So, yes, it is a shame that we have bad digitizations now. But not just in the sense of regrettable or unfortunate. More in the sense of humiliating and shameful. The real "shame" is that FDLP libraries are accepting the GPO Regional Discard policy that will result in fewer paper copies. That means fewer copies to consult when bad digitizations are inadequate, incomplete, or unusable as "surrogates"; and fewer copies to use for re-digitization when the bad digitizations fail to meet evolving requirements of users.
We could, of course, rely on the private sector (which understands the value of acquiring and building digital collections) for future access. We do this to save the expense of digitizing well and acquiring and building our own public domain digital collections. But by doing so, we do not save money in the long-run; we merely lock our libraries into the perpetual tradeoff of paying every year for subscription access or losing access.
There’s something that has been sticking in my craw for quite some time. That something is the term “flexibility” that has been used as a bludgeon by regional FDLP libraries to push the Government Publishing Office (GPO) to create its potentially disastrous regional discard policy. Over the last 5 years at least, some FDLP librarians — primarily those in Regional libraries — have argued that, because of dire space issues at their libraries, they need “flexibility” to manage their collections. In other words, they want to discard documents to gain floor space. Regionals have argued that Title 44 of the US Code, the underlying law of the FDLP, does not give them this “flexibility.”
It’s always bothered me that this demand for “flexibility” has come from a few regionals but the policy change will affect the whole FDLP. When GPO asked regionals what they wanted to do, more than half of the 47 current Regionals said they wanted to retain their current tangible collections and sixty percent said they wanted to continue building their tangible collections. When, in the same survey, GPO asked which of 60 specific titles Regionals might want to discard, only two titles were selected by more than a third of regionals.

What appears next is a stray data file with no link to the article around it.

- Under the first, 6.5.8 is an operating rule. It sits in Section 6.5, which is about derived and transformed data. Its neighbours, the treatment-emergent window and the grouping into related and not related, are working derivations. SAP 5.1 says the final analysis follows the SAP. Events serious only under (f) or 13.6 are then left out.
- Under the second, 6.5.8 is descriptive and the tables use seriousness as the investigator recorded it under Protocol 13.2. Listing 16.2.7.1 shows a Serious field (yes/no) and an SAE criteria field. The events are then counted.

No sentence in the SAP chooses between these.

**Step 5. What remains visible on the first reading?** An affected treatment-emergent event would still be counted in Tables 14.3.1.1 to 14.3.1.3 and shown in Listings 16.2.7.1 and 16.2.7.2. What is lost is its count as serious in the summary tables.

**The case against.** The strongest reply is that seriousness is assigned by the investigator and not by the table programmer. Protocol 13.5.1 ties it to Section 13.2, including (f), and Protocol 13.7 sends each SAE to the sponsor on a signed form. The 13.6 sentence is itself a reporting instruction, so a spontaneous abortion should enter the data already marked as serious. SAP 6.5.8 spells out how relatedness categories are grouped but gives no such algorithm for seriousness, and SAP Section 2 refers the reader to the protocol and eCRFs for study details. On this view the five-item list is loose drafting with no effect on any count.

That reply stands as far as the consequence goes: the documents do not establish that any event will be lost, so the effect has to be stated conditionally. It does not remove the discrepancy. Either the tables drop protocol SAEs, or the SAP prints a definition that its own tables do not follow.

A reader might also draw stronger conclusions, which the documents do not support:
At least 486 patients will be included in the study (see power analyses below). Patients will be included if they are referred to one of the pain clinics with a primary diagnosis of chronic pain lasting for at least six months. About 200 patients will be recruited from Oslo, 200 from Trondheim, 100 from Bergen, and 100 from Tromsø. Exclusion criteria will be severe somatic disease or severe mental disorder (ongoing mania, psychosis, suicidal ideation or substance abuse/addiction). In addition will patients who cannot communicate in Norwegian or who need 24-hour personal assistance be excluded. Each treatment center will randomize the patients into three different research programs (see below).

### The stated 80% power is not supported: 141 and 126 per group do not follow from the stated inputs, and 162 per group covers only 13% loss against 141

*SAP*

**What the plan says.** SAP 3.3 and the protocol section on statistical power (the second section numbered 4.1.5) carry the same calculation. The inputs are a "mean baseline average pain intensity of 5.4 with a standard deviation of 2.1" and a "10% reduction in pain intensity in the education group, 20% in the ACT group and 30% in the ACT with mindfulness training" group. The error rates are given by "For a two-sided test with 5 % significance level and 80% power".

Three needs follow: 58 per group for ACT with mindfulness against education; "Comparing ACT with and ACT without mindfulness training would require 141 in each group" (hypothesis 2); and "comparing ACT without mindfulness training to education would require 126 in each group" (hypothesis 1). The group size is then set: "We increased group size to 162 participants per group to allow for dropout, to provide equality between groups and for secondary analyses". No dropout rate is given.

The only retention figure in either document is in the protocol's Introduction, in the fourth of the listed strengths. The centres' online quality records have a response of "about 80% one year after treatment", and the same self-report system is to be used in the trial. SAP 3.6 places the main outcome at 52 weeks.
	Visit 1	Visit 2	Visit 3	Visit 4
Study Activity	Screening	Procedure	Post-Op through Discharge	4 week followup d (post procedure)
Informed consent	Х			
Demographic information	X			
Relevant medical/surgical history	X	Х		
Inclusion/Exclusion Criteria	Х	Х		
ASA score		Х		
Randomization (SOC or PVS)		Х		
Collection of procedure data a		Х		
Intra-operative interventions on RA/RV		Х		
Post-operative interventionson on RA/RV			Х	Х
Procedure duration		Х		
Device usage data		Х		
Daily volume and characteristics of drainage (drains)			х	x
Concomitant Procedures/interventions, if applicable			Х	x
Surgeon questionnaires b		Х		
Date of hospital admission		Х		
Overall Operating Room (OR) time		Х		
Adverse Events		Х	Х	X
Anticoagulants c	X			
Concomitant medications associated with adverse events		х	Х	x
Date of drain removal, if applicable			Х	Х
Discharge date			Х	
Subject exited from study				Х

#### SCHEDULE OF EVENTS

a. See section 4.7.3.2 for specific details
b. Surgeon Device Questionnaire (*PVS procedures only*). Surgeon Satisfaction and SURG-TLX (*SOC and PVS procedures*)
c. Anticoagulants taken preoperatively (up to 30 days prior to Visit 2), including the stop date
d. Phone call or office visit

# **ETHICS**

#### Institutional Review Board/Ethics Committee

So, if a few Regionals want to get rid of a few titles, why do we need a policy that turns the FDLP commitment to preservation upside down and encourages rather than prohibits discarding at all 47 Regionals?
It seems to me that there are three problems with the argument that Regionals need “flexibility:”
- The FDLP system already has flexibility. There are two kinds of depository libraries: Regional libraries that are required to receive all publications that GPO distributes in order to ensure long term preservation and access to the entire FDLP corpus and support the work of Selective libraries in their state or area, and Selective libraries that tailor their collections to match their size and the needs of their local communities and which may withdraw documents they’ve selected after 5 years’ retention. It is the very rules that the Discard Policy circumvents (Title 44 and the The Federal Depository Library Handbook) that create and support the flexibility of the system as a whole. The retention requirement of regionals is the very reason that all selective FDLP libraries can discard and manage their collections “flexibly.”
- Flexibility is built into the FDLP. Indeed, the words “flexibility” and “flexible” are mentioned more than a dozen times in the FDLP Handbook. This new (mis)use of the term to mean only one thing — discarding paper copies by Regionals — is a red herring that implies that flexibility is needed (it is not) and does not exist (it does). If a few regionals need “flexibility” perhaps they should just become selectives.
- Giving Regionals the “flexibility” to discard parts of their collections actually reduces the flexibility of the system as a whole because it puts new burdens on the Selectives — thus reducing their flexibility.
Is the current Regional/Selective FDLP system perfect? No, there’s lots more work to be done by all FDLP libraries to assure preservation of the historic national collection and better support the program, and more that GPO could do to support cataloging and curation of the national collection. But I really wonder if the FDLP even needs this new designation of “preservation stewards” brought about by the introduction of the Federal Information Preservation Network (FIPNet) and the Regional Discard Policy. We already have 47 of them in the form of Regional libraries! If a few regionals choose to become selectives, FDLP would still have all those other Regionals (maybe as many as 40?). And we would also have those few former-regionals that would probably maintain most if not all of their historic collections. This would be much better for preservation and better for users than these temporary preservation stewards.